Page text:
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Rhabdomyolysis: The New Fire Service Issue

Rhabdomyolysis:  The New Fire Service Issue

Are your new recruits at risk for exertional rhabdomyolysis (ER)? Central Pierce Fire and Rescue had two recruits develop ER during recent fire training academies. These individuals were physically fit, one a distance runner and the other a cross-fit enthusiast.  What is ER?  Why did these indivuaduals develop it?  What could we have done to prevent it?  

Acute exertional rhabdomyolysis is a problem encountered by firefighters as a result of extreme or novel physical demands placed on the musculoskeletal system.  When skeletal muscle fibers breakdown, their intracellular contents enter the bloodstream and can clog the kidneys.  This can cause potentially serious side effects and even death.

Symptoms include muscle pain and swelling, stiffness, fatigue, dark cola-colored urine and excessive sweating.  This condition can lead to electrolyte imbalance and possible renal (kidney) failure.  Dehydration occurs because of inadequate replacement of sweat loss during and following exercise/training.

Predisposing factors include use of a statin drug to manage cholesterol, the presence of sickle-cell trait, on-going viral infection or susceptibility to hyperthermia.  Some have questioned if the over-use of energy drinks may also be a factor. 

Early recognition of exertional rhabdomyolysis is critical.  Educating recruits of the symptoms of ER must take place as well as encouraging their reporting of these symptoms.  Some ill-informed suggest it’s a “wimps disease”, thereby discouraging reporting these symptoms.   

Treatment focuses around early fluid replacement.  It is necessary to preserve kidney function and to prevent acute kidney failure.  They should be seen in the emergency department to confirm the diagnosis through blood work and may receive IV fluids in excess of 10 liters over the first day.

There are several precautionary methods training officers must observe to help prevent exertional rhabdomyolysis. When personnel are exercising in extreme heat and humidity, the most important preventative measures include proper hydration and caloric intake and adequate peroids of rest and recovery.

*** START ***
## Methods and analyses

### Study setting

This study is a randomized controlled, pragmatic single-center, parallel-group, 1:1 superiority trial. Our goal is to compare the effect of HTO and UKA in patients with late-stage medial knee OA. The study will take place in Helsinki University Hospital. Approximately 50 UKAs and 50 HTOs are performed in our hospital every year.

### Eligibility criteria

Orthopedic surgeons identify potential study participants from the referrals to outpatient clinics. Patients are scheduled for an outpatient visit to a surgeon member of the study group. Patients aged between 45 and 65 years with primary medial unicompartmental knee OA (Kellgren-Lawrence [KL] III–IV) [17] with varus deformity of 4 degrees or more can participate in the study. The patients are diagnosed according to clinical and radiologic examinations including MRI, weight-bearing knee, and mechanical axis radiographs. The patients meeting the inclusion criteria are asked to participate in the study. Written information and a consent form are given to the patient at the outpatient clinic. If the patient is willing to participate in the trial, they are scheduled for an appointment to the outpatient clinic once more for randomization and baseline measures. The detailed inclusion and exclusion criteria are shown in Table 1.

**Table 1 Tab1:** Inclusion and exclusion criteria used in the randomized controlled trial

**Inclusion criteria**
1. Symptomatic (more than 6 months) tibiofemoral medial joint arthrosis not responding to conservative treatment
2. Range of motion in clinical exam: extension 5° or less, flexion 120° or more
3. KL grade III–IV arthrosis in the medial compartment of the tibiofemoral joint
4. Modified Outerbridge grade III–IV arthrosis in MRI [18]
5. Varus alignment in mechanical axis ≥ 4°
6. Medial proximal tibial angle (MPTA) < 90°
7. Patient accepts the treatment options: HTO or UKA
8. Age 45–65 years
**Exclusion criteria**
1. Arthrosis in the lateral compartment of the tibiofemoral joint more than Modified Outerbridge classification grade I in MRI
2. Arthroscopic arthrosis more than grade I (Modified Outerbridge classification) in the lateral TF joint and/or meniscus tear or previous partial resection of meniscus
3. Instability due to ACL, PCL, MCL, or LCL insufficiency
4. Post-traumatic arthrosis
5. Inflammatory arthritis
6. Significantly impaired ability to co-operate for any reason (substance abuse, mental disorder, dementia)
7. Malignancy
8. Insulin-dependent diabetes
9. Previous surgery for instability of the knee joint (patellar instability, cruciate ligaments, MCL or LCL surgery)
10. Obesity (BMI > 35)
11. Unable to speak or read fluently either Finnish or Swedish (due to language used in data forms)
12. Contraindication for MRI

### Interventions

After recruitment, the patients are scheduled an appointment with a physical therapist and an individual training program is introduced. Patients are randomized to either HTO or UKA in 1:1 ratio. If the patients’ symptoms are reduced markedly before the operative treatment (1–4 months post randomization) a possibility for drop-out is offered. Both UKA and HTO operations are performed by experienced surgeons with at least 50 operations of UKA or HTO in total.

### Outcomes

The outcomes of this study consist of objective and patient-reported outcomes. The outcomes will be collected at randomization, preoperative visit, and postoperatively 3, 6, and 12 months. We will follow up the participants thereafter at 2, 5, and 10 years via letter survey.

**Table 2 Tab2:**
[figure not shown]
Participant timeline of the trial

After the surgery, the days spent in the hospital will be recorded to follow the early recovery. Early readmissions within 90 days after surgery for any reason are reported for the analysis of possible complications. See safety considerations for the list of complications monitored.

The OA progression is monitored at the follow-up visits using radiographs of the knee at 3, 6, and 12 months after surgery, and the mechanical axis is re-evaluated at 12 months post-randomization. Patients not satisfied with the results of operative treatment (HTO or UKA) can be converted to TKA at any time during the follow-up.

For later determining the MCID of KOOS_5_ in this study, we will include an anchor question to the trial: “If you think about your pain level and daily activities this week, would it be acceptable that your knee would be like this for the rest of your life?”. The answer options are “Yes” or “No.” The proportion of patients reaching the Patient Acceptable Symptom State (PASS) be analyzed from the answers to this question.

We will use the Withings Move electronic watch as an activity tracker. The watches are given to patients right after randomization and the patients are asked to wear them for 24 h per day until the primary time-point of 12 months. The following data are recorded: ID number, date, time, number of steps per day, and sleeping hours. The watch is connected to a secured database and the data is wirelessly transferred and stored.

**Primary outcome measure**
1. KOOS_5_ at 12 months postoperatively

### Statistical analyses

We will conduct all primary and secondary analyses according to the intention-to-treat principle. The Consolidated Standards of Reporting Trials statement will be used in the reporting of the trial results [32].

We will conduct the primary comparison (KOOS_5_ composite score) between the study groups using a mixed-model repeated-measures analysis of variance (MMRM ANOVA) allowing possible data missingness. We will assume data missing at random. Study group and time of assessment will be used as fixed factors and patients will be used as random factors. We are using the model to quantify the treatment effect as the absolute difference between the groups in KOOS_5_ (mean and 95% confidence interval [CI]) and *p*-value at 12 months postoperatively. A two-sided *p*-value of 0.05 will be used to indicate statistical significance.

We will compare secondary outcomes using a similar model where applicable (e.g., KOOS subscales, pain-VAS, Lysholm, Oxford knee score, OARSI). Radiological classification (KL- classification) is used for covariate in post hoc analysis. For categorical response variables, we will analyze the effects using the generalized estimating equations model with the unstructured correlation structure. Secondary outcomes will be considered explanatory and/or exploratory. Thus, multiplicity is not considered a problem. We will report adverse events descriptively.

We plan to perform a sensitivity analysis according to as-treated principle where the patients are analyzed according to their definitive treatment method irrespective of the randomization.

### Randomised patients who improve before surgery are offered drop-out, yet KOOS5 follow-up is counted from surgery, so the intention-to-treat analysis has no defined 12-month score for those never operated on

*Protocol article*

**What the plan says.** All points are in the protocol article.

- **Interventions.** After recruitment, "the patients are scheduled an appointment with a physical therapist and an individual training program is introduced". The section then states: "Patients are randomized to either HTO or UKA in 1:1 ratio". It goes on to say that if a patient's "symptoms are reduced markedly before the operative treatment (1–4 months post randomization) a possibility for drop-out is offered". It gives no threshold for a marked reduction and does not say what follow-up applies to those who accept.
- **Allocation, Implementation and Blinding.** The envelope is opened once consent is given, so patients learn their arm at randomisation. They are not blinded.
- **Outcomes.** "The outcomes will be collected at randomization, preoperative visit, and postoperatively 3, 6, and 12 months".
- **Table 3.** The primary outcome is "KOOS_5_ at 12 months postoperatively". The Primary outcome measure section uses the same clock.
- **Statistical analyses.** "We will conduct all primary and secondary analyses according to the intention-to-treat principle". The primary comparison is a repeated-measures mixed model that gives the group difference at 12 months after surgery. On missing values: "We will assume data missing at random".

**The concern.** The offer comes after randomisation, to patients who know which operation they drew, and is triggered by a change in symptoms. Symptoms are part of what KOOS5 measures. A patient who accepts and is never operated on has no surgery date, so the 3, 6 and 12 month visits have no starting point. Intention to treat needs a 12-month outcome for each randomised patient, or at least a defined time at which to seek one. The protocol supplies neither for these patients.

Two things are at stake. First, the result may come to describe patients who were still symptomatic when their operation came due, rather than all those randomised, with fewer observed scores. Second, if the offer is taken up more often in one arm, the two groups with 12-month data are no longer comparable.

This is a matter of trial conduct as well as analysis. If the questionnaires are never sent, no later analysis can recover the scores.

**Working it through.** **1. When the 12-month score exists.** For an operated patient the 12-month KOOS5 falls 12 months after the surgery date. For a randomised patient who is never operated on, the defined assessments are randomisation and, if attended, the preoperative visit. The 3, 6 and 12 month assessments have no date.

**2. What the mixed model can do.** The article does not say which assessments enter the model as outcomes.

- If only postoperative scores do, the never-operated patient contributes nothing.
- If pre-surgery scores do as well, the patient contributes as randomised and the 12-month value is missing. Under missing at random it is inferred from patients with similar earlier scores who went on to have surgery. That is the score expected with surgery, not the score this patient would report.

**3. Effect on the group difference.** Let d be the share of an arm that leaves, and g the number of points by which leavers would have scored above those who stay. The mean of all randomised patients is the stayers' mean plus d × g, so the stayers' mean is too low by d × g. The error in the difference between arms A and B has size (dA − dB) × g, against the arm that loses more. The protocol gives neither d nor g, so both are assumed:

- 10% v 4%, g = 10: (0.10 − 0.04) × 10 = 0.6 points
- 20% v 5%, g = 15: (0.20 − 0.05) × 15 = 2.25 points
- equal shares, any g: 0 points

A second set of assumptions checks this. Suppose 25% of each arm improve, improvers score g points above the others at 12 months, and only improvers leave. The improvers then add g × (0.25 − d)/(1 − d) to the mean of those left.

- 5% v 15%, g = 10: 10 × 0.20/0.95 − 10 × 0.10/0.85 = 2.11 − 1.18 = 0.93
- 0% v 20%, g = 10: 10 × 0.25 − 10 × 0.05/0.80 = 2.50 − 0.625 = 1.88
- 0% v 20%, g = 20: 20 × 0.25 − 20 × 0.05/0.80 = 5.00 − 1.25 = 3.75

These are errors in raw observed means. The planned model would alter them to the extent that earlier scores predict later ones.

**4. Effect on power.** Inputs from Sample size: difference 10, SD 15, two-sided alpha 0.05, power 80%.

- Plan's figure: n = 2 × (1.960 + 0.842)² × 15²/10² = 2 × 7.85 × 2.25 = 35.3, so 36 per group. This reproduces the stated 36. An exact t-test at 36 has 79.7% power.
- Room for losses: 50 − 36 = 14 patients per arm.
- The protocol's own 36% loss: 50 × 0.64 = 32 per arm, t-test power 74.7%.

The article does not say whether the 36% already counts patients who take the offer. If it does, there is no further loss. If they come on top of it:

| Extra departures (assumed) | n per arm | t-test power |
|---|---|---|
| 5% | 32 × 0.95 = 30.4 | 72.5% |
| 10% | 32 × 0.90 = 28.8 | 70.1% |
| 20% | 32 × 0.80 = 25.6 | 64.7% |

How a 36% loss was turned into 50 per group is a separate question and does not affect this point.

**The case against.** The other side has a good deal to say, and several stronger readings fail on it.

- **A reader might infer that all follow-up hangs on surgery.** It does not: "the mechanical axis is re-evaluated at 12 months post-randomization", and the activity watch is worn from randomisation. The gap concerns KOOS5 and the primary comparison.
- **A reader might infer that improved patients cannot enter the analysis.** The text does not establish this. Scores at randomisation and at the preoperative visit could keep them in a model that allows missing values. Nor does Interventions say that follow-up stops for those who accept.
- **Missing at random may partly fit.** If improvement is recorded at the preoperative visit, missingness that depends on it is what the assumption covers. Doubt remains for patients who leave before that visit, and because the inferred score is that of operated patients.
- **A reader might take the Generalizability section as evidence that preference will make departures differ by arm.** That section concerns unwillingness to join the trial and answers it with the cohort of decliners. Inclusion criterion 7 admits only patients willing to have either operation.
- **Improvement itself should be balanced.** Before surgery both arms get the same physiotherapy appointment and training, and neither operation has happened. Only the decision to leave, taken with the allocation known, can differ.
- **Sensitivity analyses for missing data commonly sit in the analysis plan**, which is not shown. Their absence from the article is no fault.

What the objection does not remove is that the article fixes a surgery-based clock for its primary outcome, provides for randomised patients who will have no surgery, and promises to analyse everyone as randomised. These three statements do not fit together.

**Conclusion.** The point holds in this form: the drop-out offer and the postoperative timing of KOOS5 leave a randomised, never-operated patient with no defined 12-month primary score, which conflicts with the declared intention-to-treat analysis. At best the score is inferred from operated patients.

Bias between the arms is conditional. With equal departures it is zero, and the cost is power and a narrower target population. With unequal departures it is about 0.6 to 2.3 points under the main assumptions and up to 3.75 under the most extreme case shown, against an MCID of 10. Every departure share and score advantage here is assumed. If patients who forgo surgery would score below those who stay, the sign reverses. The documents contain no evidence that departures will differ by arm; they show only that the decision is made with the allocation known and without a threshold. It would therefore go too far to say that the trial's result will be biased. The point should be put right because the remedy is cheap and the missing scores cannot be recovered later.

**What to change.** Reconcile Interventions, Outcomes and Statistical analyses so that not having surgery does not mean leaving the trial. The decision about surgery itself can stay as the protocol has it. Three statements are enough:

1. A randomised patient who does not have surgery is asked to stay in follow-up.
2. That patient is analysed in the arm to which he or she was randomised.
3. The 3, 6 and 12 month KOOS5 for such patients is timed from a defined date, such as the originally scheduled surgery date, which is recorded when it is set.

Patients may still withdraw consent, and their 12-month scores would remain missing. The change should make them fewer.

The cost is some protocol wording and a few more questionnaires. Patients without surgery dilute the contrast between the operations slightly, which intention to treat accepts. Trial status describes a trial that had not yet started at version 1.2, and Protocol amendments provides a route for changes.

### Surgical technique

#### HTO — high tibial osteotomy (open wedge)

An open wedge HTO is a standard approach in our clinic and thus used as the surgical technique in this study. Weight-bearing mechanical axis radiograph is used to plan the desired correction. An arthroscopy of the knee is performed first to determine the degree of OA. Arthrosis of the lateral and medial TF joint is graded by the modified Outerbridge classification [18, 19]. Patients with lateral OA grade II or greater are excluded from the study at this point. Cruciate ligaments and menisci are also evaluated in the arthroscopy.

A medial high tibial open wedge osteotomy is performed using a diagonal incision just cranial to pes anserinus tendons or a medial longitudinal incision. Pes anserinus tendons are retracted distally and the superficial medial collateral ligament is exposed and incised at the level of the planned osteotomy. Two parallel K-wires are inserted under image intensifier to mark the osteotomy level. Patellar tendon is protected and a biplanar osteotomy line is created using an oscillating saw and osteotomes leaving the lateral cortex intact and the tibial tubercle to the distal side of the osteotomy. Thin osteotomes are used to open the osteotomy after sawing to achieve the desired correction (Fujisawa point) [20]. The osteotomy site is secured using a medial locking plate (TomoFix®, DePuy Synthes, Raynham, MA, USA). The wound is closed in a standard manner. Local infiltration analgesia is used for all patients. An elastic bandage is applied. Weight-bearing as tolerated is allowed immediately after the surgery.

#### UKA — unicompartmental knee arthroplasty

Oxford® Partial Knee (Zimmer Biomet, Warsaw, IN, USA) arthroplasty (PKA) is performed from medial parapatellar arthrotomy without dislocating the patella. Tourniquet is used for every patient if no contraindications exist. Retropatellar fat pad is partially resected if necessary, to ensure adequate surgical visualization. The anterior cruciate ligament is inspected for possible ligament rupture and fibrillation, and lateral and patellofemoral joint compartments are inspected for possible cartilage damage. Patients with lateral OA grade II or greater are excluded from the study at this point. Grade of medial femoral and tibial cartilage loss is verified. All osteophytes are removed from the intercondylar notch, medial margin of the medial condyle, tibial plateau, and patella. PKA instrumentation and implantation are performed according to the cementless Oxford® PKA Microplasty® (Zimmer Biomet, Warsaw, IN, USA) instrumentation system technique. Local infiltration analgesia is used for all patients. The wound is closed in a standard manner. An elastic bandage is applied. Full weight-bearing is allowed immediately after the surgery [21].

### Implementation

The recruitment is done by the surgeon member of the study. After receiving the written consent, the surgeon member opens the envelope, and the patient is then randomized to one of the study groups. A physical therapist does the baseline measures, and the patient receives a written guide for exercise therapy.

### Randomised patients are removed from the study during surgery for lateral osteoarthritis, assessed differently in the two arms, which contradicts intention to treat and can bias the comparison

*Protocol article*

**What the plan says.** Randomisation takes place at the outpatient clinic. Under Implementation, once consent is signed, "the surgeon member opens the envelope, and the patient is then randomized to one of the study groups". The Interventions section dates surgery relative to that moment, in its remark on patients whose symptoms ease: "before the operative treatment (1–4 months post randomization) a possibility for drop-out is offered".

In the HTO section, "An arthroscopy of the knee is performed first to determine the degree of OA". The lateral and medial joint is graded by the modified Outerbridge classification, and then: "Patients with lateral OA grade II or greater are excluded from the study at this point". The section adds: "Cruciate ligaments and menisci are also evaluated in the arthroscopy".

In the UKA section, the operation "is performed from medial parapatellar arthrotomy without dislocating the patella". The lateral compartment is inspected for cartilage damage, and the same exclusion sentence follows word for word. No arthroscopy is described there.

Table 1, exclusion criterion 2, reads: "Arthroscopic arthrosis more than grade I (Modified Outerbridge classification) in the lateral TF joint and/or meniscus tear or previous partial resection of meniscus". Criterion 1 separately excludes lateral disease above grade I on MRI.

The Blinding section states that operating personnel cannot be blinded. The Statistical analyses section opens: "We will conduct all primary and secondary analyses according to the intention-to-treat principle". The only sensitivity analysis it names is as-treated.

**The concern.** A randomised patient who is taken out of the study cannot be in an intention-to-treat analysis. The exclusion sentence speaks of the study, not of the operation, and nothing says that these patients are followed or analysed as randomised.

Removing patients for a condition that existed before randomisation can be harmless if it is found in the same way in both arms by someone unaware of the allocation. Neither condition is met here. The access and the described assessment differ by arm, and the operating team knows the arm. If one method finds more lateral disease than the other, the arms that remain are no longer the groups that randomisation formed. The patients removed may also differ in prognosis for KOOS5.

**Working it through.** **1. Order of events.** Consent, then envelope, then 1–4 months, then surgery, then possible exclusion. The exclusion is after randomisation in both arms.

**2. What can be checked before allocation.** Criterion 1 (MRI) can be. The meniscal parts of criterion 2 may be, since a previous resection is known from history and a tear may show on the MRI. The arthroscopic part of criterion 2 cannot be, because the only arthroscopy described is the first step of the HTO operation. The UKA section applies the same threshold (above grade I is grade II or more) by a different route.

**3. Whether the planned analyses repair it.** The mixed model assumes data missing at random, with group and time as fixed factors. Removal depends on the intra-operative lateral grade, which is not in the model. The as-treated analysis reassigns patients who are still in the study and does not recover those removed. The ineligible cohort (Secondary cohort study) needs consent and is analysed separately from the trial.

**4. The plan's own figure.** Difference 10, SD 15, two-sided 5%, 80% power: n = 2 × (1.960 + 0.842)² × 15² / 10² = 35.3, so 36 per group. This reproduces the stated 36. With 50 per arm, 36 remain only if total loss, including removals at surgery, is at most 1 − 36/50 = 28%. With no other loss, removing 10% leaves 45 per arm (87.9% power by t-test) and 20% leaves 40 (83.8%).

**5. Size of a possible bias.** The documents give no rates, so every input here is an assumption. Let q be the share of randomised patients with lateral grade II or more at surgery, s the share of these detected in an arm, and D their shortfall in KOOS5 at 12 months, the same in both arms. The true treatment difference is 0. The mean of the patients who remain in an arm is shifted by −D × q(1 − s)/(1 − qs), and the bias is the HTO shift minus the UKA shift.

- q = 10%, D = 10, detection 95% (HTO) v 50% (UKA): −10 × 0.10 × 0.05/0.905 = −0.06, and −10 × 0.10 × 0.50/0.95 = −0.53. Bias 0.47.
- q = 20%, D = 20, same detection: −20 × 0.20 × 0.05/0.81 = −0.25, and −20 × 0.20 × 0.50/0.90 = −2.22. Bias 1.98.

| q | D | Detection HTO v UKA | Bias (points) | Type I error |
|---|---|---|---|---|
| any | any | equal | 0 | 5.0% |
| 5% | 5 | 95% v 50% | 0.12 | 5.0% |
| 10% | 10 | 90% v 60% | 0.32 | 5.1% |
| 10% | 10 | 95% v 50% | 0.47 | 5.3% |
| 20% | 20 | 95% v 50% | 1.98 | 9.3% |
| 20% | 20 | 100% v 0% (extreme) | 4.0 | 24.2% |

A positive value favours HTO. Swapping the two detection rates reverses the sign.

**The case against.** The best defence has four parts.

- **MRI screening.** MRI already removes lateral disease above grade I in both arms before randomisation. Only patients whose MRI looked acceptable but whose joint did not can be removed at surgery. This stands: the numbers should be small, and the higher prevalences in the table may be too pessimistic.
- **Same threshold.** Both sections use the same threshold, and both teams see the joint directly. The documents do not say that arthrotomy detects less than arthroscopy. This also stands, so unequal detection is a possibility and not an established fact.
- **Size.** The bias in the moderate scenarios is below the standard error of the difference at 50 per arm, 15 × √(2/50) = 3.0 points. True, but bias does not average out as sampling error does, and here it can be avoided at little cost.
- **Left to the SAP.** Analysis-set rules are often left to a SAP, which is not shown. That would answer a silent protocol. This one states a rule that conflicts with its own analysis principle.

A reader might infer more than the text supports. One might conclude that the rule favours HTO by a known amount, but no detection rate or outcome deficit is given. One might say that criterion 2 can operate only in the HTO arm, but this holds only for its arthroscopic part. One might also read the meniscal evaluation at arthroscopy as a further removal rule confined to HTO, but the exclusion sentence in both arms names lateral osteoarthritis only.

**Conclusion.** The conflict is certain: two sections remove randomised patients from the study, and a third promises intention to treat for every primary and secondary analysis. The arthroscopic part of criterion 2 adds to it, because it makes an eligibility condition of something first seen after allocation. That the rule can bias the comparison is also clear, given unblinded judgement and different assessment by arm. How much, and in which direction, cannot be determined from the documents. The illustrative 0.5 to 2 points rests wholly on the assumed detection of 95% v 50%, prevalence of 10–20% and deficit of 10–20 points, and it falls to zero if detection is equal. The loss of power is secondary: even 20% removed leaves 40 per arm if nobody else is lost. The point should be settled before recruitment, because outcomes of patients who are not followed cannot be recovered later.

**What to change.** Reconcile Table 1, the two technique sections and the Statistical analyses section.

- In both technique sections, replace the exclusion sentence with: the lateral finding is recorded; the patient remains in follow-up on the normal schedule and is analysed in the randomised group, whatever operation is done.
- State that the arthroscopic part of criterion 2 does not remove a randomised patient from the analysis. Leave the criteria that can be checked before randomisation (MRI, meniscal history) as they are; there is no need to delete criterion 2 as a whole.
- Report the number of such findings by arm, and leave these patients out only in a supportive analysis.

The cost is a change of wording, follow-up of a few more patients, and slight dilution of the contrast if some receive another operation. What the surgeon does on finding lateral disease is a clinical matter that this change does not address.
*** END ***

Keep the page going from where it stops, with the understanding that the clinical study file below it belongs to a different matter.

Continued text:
Additional preventative measures that should be considered include training in the cooler early morning and evening hours and increasing training intensity gradually to give muscles time to adapt. Consider utilizing a sports drink rather than just plain water to replace electrolytes.  In individuals with risk factors, monitor their body weight before and after training sessions for fluid loss.  

The last step to ensure adequate preparation is by optimizing the individual’s diet plan, including the consumption of adequate amounts of carbohydrates, fats, proteins and water prior to training sessions. Research shows a firefighter burns up to 800 calories per hour with high physical activity.    During times of heavy training, individuals will need to consume plenty of fluids to avoid dehydration.  One quart of fluids, specifically water and electrolyte replacement drinks such as Gatorade® should be consumed every hour to offset fluids lost through sweating.

In most cases of exertional rhabdomyolysis, strenuous exercise is the primary factor.  Low caloric intake and inadequate fluid volume for the energy expended is a huge factor.  Prevention is the key.  Ensure your recruits are ready to face their new challenge. 

By: Judy Murphy, EMS Administrator, Central Pierce Fire & Rescue

Posted: Aug 8, 2013,
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